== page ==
The headline to this post sounds absurd, I know, but for once this isn’t a case of the CDC not knowing what it’s doing or pushing a counterproductive message. The takes from scientists about the strange outbreak on the Yankees that I’ve read over the past few days have convinced me (and others) that it’s much ado about nothing, and may in fact be smoking-gun evidence of how effective the vaccines are.
But even so, I think the agency made a mistake bordering on irresponsibility in excitedly telling the country a month ago that there were only 5,800 breakthrough infections confirmed among more than 66 million people vaccinated at the time. It’s easy to understand why they were seduced into doing that: Such a tiny number of cases in such an enormous population was dramatic evidence of how shockingly well the vaccines work. But the logic was shaky. An average person who’s vaccinated and infected but asymptomatic would have no reason to seek out a COVID test, so the number of confirmed breakthrough infections doesn’t tell us much of anything about how many actual breakthrough infections there are out there. And by setting a baseline expectation that breakthrough infections are really, really, really rare, the CDC set itself up to be second-guessed whenever there’s an outbreak among vaccinated members of a sports team or a random vaccinated celebrity tests positive. “How rare can it be if people I’ve heard of are testing positive?” Americans are destined to wonder. “Maybe the vaccines aren’t as strong as the CDC thought.”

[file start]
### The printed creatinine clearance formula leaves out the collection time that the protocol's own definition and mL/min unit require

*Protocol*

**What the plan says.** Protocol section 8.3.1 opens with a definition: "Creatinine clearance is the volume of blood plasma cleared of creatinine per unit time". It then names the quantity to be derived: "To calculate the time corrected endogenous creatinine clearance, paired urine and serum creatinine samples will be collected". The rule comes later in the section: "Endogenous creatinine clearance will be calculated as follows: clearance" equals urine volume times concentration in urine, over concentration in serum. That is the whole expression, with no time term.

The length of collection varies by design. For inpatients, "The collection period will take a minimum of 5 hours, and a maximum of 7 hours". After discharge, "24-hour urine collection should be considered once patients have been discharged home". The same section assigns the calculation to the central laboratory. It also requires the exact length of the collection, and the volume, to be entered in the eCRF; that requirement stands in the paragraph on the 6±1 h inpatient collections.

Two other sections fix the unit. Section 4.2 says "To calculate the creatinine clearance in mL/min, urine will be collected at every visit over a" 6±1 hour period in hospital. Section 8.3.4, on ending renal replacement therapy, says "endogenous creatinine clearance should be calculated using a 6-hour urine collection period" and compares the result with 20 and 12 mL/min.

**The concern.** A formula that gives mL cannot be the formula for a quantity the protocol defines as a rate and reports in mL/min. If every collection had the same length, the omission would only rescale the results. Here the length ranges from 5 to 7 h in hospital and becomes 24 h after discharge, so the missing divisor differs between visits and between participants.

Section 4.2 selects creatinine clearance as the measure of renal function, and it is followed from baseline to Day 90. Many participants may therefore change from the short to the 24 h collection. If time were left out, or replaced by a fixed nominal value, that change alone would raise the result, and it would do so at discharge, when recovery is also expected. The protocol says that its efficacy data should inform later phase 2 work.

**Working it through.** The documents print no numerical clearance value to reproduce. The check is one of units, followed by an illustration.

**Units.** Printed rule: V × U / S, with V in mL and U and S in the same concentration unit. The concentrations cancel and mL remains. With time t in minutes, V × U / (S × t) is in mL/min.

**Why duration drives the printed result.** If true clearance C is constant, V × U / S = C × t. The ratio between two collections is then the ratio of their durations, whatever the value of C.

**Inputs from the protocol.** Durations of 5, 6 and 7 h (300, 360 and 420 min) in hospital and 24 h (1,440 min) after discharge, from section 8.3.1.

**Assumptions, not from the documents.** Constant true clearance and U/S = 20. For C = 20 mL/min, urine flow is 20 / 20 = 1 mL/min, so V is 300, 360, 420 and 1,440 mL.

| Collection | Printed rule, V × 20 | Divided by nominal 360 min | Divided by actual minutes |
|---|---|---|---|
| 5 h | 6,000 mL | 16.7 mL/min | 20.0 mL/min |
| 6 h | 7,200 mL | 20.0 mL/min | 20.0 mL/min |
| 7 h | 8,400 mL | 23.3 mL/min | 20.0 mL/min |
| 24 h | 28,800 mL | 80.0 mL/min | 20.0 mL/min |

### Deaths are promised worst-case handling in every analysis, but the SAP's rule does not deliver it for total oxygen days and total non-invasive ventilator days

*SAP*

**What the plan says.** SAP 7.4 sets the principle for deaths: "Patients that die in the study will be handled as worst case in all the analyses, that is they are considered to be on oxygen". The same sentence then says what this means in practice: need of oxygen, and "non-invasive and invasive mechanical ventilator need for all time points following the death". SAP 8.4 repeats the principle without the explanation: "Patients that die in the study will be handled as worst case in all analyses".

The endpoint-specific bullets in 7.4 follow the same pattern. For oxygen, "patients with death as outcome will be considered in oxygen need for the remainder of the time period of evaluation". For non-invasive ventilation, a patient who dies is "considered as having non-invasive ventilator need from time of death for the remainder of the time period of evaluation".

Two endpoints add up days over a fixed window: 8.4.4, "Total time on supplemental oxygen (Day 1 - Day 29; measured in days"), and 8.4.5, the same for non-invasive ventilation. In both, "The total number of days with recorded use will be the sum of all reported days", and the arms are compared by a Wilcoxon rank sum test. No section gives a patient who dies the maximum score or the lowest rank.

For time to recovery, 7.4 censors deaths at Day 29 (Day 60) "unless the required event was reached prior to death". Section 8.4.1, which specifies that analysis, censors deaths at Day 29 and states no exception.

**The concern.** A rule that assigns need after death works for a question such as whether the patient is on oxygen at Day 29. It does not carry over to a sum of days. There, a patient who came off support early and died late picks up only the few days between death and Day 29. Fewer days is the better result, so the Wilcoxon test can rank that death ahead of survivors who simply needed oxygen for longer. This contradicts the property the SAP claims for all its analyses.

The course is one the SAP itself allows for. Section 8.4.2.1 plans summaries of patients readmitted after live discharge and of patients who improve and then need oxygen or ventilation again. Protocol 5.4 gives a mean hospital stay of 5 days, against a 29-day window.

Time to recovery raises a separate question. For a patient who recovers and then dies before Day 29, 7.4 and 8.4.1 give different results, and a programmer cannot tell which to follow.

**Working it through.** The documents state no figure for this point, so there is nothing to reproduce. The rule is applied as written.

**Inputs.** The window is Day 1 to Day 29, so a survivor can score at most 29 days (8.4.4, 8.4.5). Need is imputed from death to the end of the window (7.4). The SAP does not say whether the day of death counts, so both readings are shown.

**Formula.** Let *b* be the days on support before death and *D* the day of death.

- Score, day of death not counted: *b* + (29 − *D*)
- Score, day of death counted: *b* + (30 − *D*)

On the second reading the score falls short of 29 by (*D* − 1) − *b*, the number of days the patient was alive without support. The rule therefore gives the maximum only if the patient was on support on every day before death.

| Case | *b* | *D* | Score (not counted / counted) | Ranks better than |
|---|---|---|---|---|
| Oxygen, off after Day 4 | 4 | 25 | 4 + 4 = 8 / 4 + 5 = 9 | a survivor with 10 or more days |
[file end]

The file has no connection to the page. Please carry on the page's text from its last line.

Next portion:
Instead of focusing on the not-very-useful number of confirmed breakthrough infections, the CDC should have said, “It doesn’t matter how many breakthrough infections there are. It matters how many vaccinated people are sick. Someone who tests positive but has no symptoms should be indifferent to the fact that they’re infected unless they’re around vulnerable people.” And in fact, the CDC is sort of saying that now by announcing that it won’t track all breakthrough infections going forward, only ones that result in severe cases.
If they had said that from the beginning — focus on illness, not on whether vaccinated people are testing positive — this Yankees thing would have been a nothingburger from the start.
Rochelle Walensky is now trying to convince people that the Yankees’ situation is basically good news, which it is. They’re up to nine people in the organization who are infected but so far only one has had symptoms and he was reportedly feeling better after a few days. The latest confirmed case, an unnamed staffer, was feeling good despite his diagnosis according to manager Aaron Boone. So what does that tell us?
Their mild or nonexistent symptoms showed the benefits of the vaccine, CDC Director Dr. Rochelle Walensky said on ABC’s “This Week” on Sunday.
“This is the vaccine working,” she said. “This means that you didn’t get infected, or you didn’t get a severe infection, you didn’t require hospitalization, you didn’t require death, and most likely those people were not transmitting to other people. So that is what we were working on the vaccine doing, we were hoping it would do.”
The threshold question is: “How unusual is it for an organization to have a rash of breakthrough infections?” When you hear a number like “5,800 out of 66 million,” you think of random fluky cases dispersed widely across the population, not a cluster of nine people. Per NPR, MLB conducted more than 10,000 tests over the past week and got only 10 positives — nearly all of which came from the Yankees. Weird! But another way to look at their outbreak in trying to gauge how effective the vaccines are is to try to guesstimate how many people would have been infected if not for the fact that more than 85 percent of the Yankees’ traveling staff are vaccinated. Two epidemiologists, Zach Binney and Angela Rasmussen, did some math: